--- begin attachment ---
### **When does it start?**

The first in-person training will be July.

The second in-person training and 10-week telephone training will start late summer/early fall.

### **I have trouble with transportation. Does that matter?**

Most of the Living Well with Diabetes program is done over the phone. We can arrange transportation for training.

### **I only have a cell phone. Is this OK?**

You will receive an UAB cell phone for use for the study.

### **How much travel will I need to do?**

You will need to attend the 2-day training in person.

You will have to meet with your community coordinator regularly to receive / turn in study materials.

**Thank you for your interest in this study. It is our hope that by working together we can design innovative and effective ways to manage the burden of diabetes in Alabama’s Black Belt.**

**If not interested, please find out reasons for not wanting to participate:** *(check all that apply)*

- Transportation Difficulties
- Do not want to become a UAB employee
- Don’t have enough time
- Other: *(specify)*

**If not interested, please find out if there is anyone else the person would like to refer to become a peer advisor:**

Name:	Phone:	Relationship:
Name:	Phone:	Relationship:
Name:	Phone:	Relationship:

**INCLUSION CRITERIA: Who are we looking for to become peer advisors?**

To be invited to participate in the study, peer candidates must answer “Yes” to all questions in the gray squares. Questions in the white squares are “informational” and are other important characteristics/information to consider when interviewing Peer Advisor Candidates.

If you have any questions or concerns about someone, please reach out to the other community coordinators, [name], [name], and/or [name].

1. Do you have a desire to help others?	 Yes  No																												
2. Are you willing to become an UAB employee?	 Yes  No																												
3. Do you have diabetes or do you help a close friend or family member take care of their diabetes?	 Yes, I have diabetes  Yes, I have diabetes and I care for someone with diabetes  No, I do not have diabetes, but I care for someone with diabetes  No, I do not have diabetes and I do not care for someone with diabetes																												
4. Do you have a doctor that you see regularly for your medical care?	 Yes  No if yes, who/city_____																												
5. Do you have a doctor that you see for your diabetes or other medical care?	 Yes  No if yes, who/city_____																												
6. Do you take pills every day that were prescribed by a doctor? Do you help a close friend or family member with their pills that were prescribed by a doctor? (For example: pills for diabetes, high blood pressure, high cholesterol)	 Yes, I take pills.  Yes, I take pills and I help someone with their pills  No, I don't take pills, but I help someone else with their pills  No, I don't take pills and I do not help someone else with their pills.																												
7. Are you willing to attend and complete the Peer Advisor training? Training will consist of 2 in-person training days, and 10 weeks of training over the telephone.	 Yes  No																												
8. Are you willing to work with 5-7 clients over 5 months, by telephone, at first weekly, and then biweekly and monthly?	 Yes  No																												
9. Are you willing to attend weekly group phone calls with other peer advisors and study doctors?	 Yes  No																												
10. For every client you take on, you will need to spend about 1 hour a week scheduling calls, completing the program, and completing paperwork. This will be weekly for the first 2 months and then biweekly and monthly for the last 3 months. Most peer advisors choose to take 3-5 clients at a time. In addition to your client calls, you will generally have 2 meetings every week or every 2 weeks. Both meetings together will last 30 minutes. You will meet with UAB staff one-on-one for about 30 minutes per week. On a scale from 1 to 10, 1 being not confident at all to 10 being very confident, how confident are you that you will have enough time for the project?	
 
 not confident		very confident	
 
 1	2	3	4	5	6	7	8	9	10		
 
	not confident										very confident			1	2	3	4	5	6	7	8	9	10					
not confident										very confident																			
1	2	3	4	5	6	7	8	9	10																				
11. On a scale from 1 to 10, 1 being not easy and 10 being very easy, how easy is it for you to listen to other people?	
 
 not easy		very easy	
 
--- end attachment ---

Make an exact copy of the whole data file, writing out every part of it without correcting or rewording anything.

### **When does it start?**

The first in-person training will be July.

The second in-person training and 10-week telephone training will start late summer/early fall.

### **I have trouble with transportation. Does that matter?**

Most of the Living Well with Diabetes program is done over the phone. We can arrange transportation for training.

### **I only have a cell phone. Is this OK?**

You will receive an UAB cell phone for use for the study.

### **How much travel will I need to do?**

You will need to attend the 2-day training in person.

You will have to meet with your community coordinator regularly to receive / turn in study materials.

**Thank you for your interest in this study. It is our hope that by working together we can design innovative and effective ways to manage the burden of diabetes in Alabama’s Black Belt.**

**If not interested, please find out reasons for not wanting to participate:** *(check all that apply)*

- Transportation Difficulties
- Do not want to become a UAB employee
- Don’t have enough time
- Other: *(specify)*

**If not interested, please find out if there is anyone else the person would like to refer to become a peer advisor:**

Name:	Phone:	Relationship:
Name:	Phone:	Relationship:
Name:	Phone:	Relationship:

**INCLUSION CRITERIA: Who are we looking for to become peer advisors?**

To be invited to participate in the study, peer candidates must answer “Yes” to all questions in the gray squares. Questions in the white squares are “informational” and are other important characteristics/information to consider when interviewing Peer Advisor Candidates.

If you have any questions or concerns about someone, please reach out to the other community coordinators, [name], [name], and/or [name].

1. Do you have a desire to help others?	 Yes  No																												
2. Are you willing to become an UAB employee?	 Yes  No																												
3. Do you have diabetes or do you help a close friend or family member take care of their diabetes?	 Yes, I have diabetes  Yes, I have diabetes and I care for someone with diabetes  No, I do not have diabetes, but I care for someone with diabetes  No, I do not have diabetes and I do not care for someone with diabetes																												
4. Do you have a doctor that you see regularly for your medical care?	 Yes  No if yes, who/city_____																												
5. Do you have a doctor that you see for your diabetes or other medical care?	 Yes  No if yes, who/city_____																												
6. Do you take pills every day that were prescribed by a doctor? Do you help a close friend or family member with their pills that were prescribed by a doctor? (For example: pills for diabetes, high blood pressure, high cholesterol)	 Yes, I take pills.  Yes, I take pills and I help someone with their pills  No, I don't take pills, but I help someone else with their pills  No, I don't take pills and I do not help someone else with their pills.																												
7. Are you willing to attend and complete the Peer Advisor training? Training will consist of 2 in-person training days, and 10 weeks of training over the telephone.	 Yes  No																												
8. Are you willing to work with 5-7 clients over 5 months, by telephone, at first weekly, and then biweekly and monthly?	 Yes  No																												
9. Are you willing to attend weekly group phone calls with other peer advisors and study doctors?	 Yes  No																												
10. For every client you take on, you will need to spend about 1 hour a week scheduling calls, completing the program, and completing paperwork. This will be weekly for the first 2 months and then biweekly and monthly for the last 3 months. Most peer advisors choose to take 3-5 clients at a time. In addition to your client calls, you will generally have 2 meetings every week or every 2 weeks. Both meetings together will last 30 minutes. You will meet with UAB staff one-on-one for about 30 minutes per week. On a scale from 1 to 10, 1 being not confident at all to 10 being very confident, how confident are you that you will have enough time for the project?	
 
 not confident		very confident	
 
 1	2	3	4	5	6	7	8	9	10		
 
	not confident										very confident			1	2	3	4	5	6	7	8	9	10					
not confident										very confident																			
1	2	3	4	5	6	7	8	9	10																				
11. On a scale from 1 to 10, 1 being not easy and 10 being very easy, how easy is it for you to listen to other people?	
 
 not easy		very easy	
 